Wall is the highest drafted high school second baseman--35th overall-- since the draft moved to a single phase in 1987. He committed to North Carolina but signed for an above-slot $2 million. He had labrum surgery on his right shoulder in November 2011 followed by a rushed rehab program that severely limited his arm strength. Wall is a pure hitter with loose hands who still finds a way to barrel up the ball because of his extraordinary handeye coordination, even when he opens his front hip prematurely and is off balance. He makes steady contact and drives the ball, especially to his pull side. His offspeed recognition is quite good for a young hitter, but he can chase fastballs up. Wall has above-average raw power that should become more a part of his game as he gains strength. Defensively, he needs work on his footwork and exchanges around second base turning double plays. His arm strength, while well below-average, improved during the 2014 season and could one day play as fringe-average as he continues in the Rockies' strength and rehab program. Wall should play at low Class A Asheville in 2015. If turning the double play proves too challenging, he could end up in center field, but he projects to be an impact bat at the top of the order.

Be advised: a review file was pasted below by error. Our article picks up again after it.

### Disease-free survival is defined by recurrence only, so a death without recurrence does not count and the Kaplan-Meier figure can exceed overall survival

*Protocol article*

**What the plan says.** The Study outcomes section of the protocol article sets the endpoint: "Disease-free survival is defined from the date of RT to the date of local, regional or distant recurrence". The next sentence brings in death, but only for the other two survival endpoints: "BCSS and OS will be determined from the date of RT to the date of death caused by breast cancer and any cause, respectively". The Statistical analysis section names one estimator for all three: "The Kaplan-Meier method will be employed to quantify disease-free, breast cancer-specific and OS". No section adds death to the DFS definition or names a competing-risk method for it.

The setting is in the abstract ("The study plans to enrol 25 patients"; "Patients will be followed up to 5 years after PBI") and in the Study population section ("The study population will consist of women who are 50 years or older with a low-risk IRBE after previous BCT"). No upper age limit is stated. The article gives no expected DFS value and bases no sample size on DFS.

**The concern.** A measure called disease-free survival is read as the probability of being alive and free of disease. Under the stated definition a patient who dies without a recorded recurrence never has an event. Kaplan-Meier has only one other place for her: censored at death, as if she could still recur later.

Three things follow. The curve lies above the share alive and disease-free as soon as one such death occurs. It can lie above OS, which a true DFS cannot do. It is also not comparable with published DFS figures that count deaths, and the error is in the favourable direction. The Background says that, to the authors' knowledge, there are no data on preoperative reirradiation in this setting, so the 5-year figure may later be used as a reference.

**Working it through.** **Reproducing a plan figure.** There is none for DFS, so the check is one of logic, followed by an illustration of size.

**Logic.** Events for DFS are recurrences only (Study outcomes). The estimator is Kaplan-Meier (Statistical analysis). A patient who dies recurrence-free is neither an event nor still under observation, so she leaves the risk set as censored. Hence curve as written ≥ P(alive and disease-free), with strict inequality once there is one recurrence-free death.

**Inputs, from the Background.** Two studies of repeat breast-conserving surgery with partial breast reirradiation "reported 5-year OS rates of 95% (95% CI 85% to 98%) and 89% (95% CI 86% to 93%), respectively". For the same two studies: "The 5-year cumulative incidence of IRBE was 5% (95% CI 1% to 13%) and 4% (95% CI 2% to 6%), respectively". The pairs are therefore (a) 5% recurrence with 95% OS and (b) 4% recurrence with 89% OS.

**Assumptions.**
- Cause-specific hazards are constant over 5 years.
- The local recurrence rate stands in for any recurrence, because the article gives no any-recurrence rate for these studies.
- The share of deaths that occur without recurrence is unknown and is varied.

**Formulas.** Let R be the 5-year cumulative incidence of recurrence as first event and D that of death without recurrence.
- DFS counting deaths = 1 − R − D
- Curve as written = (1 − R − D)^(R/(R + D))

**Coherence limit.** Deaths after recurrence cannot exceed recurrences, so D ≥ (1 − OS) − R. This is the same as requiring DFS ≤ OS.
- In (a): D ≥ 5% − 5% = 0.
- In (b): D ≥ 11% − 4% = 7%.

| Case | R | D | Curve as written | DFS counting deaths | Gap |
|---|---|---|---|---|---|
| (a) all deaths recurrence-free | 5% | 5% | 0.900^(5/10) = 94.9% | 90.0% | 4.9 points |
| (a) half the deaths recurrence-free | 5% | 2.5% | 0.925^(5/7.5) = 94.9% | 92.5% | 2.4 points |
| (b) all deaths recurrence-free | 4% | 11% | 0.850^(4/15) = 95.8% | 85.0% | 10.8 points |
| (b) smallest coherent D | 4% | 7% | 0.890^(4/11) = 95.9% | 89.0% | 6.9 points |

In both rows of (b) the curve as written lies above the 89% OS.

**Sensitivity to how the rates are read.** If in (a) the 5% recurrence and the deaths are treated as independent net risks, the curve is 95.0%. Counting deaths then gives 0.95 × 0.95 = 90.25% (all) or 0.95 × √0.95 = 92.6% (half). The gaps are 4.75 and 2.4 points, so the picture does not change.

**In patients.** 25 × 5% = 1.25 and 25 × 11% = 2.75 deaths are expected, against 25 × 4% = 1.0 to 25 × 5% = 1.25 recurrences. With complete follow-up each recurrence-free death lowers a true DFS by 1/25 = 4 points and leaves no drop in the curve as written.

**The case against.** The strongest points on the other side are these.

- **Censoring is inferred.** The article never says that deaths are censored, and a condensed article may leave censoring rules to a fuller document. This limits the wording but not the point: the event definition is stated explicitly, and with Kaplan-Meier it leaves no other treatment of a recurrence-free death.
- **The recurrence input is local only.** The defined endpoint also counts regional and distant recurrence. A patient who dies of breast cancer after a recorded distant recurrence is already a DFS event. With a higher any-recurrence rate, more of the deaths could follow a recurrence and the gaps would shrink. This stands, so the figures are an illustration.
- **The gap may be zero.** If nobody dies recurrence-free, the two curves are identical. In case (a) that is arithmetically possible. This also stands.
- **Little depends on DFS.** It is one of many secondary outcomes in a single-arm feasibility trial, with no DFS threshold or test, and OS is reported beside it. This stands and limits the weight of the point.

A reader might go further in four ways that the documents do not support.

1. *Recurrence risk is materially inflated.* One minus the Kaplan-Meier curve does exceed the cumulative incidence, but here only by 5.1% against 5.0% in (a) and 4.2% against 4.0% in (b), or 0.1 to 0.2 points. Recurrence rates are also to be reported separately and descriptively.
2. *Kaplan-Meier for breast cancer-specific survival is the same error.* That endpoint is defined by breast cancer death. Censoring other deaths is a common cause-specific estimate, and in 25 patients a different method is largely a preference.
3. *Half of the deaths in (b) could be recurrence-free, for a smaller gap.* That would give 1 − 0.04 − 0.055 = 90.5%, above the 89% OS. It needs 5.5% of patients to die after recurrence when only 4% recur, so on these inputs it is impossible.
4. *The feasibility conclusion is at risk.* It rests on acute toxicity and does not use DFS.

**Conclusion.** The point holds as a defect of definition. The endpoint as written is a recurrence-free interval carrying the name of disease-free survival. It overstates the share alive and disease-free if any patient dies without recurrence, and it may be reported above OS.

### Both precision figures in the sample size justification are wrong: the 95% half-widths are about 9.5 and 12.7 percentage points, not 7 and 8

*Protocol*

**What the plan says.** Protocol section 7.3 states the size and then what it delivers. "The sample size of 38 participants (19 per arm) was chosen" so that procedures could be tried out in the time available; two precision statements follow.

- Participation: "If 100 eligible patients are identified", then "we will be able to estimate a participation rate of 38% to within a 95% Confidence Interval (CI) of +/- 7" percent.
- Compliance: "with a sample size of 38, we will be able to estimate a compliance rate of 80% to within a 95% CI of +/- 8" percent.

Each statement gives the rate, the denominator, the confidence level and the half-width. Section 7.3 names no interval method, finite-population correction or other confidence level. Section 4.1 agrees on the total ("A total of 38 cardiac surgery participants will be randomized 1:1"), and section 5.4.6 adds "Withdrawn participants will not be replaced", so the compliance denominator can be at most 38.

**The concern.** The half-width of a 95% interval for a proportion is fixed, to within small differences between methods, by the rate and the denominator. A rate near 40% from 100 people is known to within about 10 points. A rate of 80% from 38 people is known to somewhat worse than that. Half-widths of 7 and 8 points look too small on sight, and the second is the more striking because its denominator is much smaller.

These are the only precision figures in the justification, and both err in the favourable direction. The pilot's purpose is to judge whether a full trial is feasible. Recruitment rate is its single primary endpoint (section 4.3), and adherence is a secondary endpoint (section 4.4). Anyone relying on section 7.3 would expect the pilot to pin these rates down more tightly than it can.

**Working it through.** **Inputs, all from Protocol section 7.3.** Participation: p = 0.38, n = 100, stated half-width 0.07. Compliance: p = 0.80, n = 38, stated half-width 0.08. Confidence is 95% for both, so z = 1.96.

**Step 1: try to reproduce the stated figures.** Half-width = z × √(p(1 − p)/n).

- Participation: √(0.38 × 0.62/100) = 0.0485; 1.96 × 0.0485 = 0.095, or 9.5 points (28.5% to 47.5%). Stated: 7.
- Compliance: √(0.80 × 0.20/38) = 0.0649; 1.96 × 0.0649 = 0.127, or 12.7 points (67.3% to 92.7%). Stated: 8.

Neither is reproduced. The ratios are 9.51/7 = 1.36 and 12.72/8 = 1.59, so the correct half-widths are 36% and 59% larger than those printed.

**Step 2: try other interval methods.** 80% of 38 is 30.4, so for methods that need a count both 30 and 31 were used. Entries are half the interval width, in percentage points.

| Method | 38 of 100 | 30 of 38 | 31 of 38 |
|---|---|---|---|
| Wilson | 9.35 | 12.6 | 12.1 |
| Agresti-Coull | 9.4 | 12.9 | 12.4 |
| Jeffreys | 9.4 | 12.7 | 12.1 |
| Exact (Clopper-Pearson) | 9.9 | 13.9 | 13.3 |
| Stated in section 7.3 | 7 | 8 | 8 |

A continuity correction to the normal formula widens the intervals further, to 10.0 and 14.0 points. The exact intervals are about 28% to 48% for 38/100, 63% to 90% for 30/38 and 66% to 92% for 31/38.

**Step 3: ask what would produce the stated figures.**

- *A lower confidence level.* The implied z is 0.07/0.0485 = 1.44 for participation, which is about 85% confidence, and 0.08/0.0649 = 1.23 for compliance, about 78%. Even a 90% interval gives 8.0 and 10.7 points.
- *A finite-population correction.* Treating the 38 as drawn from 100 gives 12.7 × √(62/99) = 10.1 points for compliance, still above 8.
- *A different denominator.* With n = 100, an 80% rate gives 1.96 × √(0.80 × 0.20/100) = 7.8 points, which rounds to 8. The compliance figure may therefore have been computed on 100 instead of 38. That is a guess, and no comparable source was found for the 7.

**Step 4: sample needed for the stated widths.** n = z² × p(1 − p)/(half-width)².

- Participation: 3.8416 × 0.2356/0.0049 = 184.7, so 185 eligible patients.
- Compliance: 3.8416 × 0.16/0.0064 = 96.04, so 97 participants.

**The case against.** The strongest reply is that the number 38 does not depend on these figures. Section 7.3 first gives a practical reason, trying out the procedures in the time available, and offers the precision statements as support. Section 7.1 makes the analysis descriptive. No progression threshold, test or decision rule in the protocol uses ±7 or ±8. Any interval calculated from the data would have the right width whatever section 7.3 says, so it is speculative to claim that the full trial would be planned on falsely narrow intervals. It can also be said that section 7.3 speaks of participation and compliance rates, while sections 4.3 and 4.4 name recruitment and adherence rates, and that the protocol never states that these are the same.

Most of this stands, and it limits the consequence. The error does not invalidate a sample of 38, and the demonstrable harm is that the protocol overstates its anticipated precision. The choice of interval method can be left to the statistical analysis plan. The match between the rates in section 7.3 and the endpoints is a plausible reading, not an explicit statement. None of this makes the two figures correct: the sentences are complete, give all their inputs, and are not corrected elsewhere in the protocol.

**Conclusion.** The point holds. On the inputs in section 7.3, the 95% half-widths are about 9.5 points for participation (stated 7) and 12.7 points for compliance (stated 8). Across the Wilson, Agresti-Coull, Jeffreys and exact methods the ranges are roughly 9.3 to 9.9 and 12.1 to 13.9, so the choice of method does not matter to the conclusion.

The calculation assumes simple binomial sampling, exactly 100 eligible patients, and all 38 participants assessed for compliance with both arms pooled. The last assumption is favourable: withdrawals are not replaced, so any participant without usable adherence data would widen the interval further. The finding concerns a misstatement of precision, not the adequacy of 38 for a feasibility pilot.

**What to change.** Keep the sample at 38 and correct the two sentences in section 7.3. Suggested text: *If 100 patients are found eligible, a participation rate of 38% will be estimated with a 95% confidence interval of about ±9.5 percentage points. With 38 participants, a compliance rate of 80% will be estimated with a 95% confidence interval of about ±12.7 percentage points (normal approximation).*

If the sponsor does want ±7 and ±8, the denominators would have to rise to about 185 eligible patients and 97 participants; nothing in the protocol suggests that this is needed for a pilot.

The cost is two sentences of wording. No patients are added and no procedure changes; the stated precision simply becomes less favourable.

Senzatela signed for $250,000 in 2011 and dominated in the Dominican Summer League in 2012 and half of 2013 before being promoted in the middle of that year to short-season Tri-City. He served as the youngest and best starter in a strong low Class A Asheville rotation in 2014, going 8-1, 1.84 in 13 second-half starts and allowing one homer in 73 innings. Senzatela has a plus fastball that will reach 96 mph and sit around 93 with late life and a good downhill angle. Despite his youth, he has a mature body with little projection, so future velocity gains are unlikely. His fastball is fairly straight but is somewhat sneaky and gets on hitters quickly. Senzatela is able to command the pitch to both sides of the plate. The same with his straight changeup, which is an above-average pitch that works well off his fastball. After showing little feel for a curveball, he began working on a slider in instructional league and threw some good ones in sessions and live batting practice. He has the makings of a good slider, but it's a work in progress and lacks consistency. Senzatela will pitch at high Class A Modesto in 2015. He could be a No. 4 starter in the big leagues.